Doctor Who Re-watch Season 13 – 2020 Update

Season 13

fourthbannerPossibly the best season of the 1970s, which tells you that I clearly loved season thirteen. It’s the second year of Hinchcliffe/Holmes, no longer in the shadow of the successful team of Letts/Dicks. (With one exception, but that’s Hinchcliffe’s fault for asking Letts to direct and Nation to write a script.) But I digress…

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Sarah, Harry, the Brigadier and the Doctor (and guest)

This season brings to the fore all the hints we got in the previous season, with the darker aspects found in such stories as The Ark in Space and Genesis of the Daleks. It starts on a high with the impeccable Terror of the Zygons, the last full bona-fide UNIT story. But this is the UNIT of Hinchcliffe/Holmes, not the ever-cosy family of the Pertwee Era. There’s a different kind of spark between the Fourth Doctor and the Brigadier – a very strong friendship, although it’s very clear the Doctor is, at least initially, sulking at being brought back to Earth by the Brigadier. Throughout this season there’s a definite ongoing acknowledgement that the Doctor is no longer interested in being UNIT’s scientific advisor – it’s explicitly stated in Pyramids of Mars for a start – although he does keep on coming back. Partly this is due to Sarah’s presence, since she made him promise to return her home at the end of Terror of the Zygons, which explains why in Pyramids of Mars they arrived in the correct location, but the wrong time, and why they appear to return to Earth in The Android Invasion. It doesn’t, however, explain why the Doctor was on hand to help out in The Seeds of Doom.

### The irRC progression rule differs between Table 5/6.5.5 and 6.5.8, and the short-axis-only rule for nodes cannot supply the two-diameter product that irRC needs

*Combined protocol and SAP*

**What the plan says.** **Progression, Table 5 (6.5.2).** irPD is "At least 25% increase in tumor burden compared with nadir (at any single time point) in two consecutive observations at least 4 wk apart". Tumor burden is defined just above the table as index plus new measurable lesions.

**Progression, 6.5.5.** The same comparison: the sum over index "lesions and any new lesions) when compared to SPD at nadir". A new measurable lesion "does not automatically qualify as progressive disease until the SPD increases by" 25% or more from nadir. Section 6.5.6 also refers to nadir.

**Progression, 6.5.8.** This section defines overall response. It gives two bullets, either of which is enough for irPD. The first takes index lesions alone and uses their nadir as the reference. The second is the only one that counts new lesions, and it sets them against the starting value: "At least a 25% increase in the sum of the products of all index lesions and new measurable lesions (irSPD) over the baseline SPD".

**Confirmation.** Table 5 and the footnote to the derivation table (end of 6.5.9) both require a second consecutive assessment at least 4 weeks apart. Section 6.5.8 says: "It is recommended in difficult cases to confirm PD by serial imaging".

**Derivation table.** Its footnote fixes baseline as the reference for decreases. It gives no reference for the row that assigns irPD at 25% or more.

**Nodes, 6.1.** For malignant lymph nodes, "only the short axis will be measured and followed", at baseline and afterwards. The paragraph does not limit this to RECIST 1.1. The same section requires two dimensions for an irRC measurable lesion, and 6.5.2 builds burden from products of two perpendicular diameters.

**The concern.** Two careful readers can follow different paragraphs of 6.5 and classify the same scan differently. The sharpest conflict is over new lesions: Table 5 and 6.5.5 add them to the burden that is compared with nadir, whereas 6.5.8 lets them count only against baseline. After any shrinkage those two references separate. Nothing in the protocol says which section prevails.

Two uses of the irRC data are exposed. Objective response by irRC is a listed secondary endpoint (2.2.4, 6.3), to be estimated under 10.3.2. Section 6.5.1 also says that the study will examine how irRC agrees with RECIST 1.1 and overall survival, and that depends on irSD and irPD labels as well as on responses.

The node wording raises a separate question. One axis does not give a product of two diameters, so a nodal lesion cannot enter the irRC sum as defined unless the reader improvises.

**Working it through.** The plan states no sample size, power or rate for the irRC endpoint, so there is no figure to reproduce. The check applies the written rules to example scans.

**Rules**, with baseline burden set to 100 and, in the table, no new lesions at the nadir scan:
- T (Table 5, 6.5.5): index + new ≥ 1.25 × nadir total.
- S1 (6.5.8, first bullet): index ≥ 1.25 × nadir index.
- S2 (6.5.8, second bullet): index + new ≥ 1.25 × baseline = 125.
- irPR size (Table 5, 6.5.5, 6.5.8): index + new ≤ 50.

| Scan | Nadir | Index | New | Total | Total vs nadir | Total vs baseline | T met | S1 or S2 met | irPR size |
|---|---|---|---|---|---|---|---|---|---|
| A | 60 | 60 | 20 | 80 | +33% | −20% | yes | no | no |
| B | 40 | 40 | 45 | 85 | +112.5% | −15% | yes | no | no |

Philip Hinchcliffe has gone to great lengths in interviews to explain that he doesn’t dislike UNIT, and would have been happy to keep on using them once a year, but it seems things worked against him. Certainly Nicholas Courtney’s availability became an issue, so in this season twice he’s replaced by a lesser character while the Brigadier is in Geneva. Intentionally or not, this serves to phase UNIT out. In The Android Invasion the only regular UNIT character is Benton, and Harry, and in The Seeds of Doom there’s not a single UNIT character previously known. It’s a shame in some ways. The Brigadier got a lovely final scene in Terror of the Zygons, although they did not know it would be at the time, but poor Benton doesn’t get a goodbye scene at all in The Android Invasion. The last we see him he’s knocked unconscious and replaced by an android duplicate – he could be dead for all we know. Another character who doesn’t get a goodbye scene is Harry – a companion! If he hadn’t been brought back for a needless role in The Android Invasion, then his final scene in Terror of the Zygons would have served as a lovely send-off (alongside the Brigadier). Alas, nobody knew that The Android Invasion would be the last appearance of either Benton or Harry, and both simply never appear again. No goodbye, no fond farewell.